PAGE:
Several said the surge in sales was due to demand from students who see it as a self-improvement and management strategy guide for aspiring business leaders, and who were happy to cite it as an inspiration. "Students are increasingly coming in asking for it and we're happy to sell it to them," said Sohin Lakhani, owner of Mumbai-based Embassy books who reprints Mein Kampf every quarter and shrugs off any moral issues in publishing the book.
"They see it as a kind of success story where one man can have a vision, work out a plan on how to implement it and then successfully complete it".

Jaico Publishing House, one of the publishers in India, said it reprints a new edition of the book at least twice a year to meet growing demand. "We were the first company to publish the book in India and there are now six other Indian publishers of the book, although we were first to take a chance on it," said Jaico's chief editor, R H Sharma, who dismissed any moral issues in publishing Mein Kampf.

"The initial print run of 2,000 copies in 2003 sold out immediately and we knew we had a best-seller on our hands. Since then the numbers have increased every year to around 15,000 copies until last year when we sold 10,000 copies over a six-month period in our Delhi shops," he added.

Senior academics cite the mutual influence of India and Hitler's Nazis on one another. Mahatma Gandhi corresponded with the Führer, pro-Independence leader Subhas Chandra Bose's Indian National Army allied with Hitler's Germany and Japan during the Second World War, and the Nazis drew on Hindu symbolism for their Swastika motif and ideas of Aryan supremacy.

Dr J Kuruvachira, Professor of Philosophy of Salesian College in Nagaland and who has cited Mein Kampf as a source of inspiration to the Hindu nationalist BJP, said he believed the book's popularity was due to political reasons. "While it could be the case that management students are buying the book, my feeling is that it has more likely influenced some of the fascist organisations operating in India and nearby," he said.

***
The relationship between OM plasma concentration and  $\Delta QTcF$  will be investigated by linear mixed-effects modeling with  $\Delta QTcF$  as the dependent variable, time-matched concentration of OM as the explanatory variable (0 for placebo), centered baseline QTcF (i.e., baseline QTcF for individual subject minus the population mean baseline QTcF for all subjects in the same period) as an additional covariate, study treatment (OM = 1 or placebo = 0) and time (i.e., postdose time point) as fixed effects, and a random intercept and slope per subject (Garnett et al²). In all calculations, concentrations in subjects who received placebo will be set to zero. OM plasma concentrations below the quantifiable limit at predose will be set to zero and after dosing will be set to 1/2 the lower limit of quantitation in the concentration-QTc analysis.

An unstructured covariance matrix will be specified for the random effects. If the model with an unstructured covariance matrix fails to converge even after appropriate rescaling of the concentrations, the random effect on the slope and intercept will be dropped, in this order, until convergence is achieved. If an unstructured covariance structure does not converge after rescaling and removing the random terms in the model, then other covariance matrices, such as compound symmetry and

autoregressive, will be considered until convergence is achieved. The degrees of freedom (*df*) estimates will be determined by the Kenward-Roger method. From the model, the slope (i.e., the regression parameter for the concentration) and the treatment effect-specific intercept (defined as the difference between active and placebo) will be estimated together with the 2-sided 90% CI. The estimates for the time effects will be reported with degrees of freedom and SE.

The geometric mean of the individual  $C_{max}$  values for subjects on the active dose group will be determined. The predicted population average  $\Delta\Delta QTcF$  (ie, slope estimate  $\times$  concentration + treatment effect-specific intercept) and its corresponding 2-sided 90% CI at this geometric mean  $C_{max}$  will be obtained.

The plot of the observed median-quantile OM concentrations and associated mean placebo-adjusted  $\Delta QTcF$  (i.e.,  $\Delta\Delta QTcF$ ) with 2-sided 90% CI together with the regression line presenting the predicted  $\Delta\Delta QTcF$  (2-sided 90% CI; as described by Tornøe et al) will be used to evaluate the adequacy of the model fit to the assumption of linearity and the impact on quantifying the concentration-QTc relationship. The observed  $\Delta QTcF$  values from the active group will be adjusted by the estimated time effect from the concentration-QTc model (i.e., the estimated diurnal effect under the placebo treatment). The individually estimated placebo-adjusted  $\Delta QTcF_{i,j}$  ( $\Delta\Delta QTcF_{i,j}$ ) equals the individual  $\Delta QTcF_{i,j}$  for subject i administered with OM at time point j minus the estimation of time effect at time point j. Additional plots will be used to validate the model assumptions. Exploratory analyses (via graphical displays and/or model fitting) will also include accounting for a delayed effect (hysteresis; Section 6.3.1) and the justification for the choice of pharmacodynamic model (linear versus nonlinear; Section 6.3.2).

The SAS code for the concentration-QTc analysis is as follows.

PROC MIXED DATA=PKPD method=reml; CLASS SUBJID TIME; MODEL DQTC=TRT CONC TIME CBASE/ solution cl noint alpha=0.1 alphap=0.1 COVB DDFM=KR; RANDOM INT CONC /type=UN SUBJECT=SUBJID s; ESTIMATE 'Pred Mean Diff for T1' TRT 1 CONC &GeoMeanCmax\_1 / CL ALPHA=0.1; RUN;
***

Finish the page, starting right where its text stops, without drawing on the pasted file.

Indian leader Subhas Chandra Bose (right) in Germany during World War II
India is not the only country where Mein Kampf is popular. It has been a best-seller in Croatia since it was first published [there] while in Turkey it sold 100,000 in just two months in 2005. In Russia it has been reprinted three times since the de facto ban on the book was overturned in 1992.

In Germany the book's copyright is held by the state of Bavaria where its publication is banned until 2015, 70 years after Hitler's death.

In India, any book more than 25 years old is free of copyright, which has paved the way for six separate publishers to print the book.

From der Spiegel:

The Führer Cult

Germans Cringe at Hitler's Popularity in Pakistan

[Why would they cringe?]

By Hasnain Kazim in Islamabad, Pakistan
The swastika is a religious symbol of good luck.
The swastika is a religious symbol of good luck.
Germans are popular in India and Pakistan, but not always for the right reasons. Many in South Asia have nothing but admiration for Adolf Hitler and still associate Germany with the Third Reich. Everyday encounters with the love of all things Nazi makes German visitors cringe.
Pakistan is the opposite of Germany. The mountains are in the north, the sea is in the south, the economic problems are in the west and the east is doing well. It's not hard for a German living in Pakistan to get used to these differences, but one contrast is hard to stomach: Most people like Hitler.
--> I was recently at the hairdresser, an elderly man who doesn't resort to electric clippers. All he has is creaky pair of scissors, a comb, an aerosol with water. He did a neat job but I wasn't entirely happy.